Knowing its holistic diet as the Option 2 may not be actually that necessary to our seed dispersal story, so that has almost no relation with our main goal in this study, but we agree that maybe some other readers will also be interested in a more detailed diet of this early avian lineage. Therefore, we conducted supplemental analyses by dividing 'other diets' further to test what diets Jeholornis possibly/impossibly had as supplements of frugivory, which would be testing the reviewer’s 'hypothesis 3'. We excluded some diets in the supplemental analyses and pointed out that what diet are possible to supplement fruits when the fruit resources are not available. More details were described in the previous part of reply. We expect these additional analyses would address the reviewer’s concern here.

Reviewer #2 (Recommendations for the authors):

As far as I can tell, the descriptions and comparisons of skull morphology are detailed and well done. The argument that Jeholornis was not a seed cracker is strong, and the interpretation of Jeholornis as at least seasonally frugivorous is well-reasoned. It does nicely show that volant birds were recruited for endozoochory early. It will be a pleasure to see this published. Nonetheless, I do have some minor questions and concerns/recommendations about the botany and co-evolutionary implications that I think would make the manuscript stronger, along with some minor suggestions regarding the writing clarity that can be adopted at the authors' discretion.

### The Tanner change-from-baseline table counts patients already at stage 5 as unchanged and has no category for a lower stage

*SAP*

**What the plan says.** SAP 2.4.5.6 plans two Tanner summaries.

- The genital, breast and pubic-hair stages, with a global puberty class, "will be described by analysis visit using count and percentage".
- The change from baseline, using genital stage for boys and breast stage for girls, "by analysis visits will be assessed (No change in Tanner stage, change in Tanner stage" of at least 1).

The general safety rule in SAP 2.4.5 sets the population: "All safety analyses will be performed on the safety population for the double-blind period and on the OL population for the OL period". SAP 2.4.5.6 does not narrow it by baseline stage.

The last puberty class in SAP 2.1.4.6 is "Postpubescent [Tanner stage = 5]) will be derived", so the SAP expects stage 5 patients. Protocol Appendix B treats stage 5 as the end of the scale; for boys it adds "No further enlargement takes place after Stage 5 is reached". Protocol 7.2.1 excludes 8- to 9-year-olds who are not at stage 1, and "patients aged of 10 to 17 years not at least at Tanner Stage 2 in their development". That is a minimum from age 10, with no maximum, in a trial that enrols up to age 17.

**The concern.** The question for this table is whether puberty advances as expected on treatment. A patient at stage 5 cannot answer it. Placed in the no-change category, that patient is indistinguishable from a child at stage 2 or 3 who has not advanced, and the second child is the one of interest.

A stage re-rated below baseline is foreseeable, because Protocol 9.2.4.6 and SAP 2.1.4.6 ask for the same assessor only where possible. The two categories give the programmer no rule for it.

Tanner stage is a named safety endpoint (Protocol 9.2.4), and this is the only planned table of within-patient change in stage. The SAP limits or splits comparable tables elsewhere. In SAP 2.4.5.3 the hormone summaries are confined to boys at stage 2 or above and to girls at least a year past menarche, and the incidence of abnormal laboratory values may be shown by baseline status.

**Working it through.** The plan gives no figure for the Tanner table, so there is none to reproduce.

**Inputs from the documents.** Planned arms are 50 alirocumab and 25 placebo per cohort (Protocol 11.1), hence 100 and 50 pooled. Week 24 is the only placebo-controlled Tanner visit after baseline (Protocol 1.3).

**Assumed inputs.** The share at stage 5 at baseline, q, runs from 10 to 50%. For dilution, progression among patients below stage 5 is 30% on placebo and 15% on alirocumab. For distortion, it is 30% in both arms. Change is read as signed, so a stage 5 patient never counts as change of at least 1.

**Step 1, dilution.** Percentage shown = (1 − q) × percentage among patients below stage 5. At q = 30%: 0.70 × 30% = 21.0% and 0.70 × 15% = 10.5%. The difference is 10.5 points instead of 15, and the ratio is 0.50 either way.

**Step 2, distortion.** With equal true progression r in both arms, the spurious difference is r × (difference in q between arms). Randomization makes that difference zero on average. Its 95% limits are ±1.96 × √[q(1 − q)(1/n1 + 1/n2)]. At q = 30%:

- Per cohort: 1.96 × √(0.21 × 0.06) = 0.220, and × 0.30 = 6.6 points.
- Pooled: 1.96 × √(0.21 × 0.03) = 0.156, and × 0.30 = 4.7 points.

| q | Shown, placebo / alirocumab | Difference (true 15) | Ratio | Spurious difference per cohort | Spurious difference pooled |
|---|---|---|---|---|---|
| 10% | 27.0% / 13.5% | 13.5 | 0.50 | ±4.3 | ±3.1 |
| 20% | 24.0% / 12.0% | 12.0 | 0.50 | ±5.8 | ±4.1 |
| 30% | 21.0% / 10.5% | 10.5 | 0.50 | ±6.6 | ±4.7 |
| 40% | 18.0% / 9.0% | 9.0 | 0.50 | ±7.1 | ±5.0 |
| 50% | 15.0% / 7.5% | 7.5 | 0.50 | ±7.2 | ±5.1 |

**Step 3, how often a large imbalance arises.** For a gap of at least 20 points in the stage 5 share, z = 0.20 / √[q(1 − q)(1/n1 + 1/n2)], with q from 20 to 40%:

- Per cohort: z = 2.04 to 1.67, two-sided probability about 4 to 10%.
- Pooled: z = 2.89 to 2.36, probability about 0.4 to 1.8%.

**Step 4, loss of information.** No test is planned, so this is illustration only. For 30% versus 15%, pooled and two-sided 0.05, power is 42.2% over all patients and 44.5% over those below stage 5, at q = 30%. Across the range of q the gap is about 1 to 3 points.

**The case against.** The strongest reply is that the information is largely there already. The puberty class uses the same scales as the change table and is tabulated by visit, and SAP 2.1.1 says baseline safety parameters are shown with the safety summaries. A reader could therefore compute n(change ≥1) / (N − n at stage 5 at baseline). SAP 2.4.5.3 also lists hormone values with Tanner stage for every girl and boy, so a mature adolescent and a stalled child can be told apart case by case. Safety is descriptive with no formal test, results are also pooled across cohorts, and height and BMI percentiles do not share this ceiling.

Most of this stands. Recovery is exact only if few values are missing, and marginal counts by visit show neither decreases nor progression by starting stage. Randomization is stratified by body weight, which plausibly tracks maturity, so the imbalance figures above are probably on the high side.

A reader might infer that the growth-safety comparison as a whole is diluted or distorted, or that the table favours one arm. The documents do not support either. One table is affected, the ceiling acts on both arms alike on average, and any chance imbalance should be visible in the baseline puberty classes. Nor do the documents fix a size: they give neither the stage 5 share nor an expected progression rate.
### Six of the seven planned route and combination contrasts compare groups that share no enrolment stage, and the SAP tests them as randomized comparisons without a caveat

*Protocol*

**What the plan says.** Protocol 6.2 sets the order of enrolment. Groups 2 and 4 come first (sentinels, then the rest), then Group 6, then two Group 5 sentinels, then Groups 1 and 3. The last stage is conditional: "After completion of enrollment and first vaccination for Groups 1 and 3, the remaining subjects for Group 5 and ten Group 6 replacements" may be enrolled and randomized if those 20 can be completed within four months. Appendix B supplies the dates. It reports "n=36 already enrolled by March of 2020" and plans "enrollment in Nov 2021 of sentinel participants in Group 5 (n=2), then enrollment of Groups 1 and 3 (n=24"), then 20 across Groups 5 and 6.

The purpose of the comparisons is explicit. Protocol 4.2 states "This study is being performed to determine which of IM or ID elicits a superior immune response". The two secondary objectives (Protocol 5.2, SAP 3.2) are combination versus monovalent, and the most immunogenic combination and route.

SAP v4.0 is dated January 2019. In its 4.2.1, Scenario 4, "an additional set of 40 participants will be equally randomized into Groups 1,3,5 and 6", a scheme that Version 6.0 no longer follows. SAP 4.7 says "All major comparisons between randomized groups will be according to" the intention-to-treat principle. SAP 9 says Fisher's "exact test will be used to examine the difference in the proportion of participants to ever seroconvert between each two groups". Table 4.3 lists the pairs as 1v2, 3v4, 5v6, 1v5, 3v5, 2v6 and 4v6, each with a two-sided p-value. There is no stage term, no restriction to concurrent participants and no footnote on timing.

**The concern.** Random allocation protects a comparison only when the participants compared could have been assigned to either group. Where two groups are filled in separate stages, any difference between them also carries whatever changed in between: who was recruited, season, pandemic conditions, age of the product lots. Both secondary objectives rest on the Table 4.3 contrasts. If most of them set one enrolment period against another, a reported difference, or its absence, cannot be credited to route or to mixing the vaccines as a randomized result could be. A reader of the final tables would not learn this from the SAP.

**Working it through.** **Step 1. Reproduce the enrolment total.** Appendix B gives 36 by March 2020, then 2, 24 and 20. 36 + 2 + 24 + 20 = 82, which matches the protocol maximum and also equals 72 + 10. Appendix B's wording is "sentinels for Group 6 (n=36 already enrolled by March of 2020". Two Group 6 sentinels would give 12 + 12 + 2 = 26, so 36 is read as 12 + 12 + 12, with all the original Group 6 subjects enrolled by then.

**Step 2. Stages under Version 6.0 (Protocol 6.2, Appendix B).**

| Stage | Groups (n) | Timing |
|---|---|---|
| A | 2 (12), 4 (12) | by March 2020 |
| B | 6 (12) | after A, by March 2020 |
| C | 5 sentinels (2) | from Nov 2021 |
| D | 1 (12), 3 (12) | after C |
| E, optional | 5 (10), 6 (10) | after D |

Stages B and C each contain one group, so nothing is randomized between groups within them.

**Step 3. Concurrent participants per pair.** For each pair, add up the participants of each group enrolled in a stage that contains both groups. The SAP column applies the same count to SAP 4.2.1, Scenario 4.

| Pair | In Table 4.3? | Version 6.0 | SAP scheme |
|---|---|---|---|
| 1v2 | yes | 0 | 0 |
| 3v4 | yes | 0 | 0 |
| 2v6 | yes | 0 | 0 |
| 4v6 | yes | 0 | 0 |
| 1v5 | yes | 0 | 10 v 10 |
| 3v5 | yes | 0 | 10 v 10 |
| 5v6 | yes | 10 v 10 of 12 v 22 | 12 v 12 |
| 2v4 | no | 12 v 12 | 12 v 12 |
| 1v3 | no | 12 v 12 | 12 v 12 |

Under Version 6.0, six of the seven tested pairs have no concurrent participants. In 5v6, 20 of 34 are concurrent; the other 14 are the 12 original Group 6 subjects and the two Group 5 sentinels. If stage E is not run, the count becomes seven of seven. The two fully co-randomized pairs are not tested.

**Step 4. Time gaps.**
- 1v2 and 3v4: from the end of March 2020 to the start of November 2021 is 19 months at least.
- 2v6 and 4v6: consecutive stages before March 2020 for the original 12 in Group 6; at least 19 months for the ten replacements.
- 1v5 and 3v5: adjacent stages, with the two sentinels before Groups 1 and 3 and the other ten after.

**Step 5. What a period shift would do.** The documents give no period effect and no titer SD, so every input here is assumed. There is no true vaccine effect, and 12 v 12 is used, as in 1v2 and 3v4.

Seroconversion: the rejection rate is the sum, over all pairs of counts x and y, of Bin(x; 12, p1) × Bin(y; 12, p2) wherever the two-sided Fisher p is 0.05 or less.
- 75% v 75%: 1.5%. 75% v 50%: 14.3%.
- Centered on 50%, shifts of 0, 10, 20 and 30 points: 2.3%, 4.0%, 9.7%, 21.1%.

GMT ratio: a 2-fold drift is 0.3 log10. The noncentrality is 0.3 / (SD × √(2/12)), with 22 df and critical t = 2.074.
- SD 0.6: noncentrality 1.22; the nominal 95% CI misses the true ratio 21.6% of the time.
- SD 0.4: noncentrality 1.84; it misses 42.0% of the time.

Thank you very much for supporting our claim!

Line 60. Using plesiomorphic as an adverb strikes me as odd. It seems to me the meaning the sentence is unchanged if the word plesiomorphically is omitted and instead it reads "retaining an elongate bony tail"

Revised as suggested.

Line 64. In what way is Jeholornis the most representative jeholornithiform? Are other jeholornithiforms somehow less representative?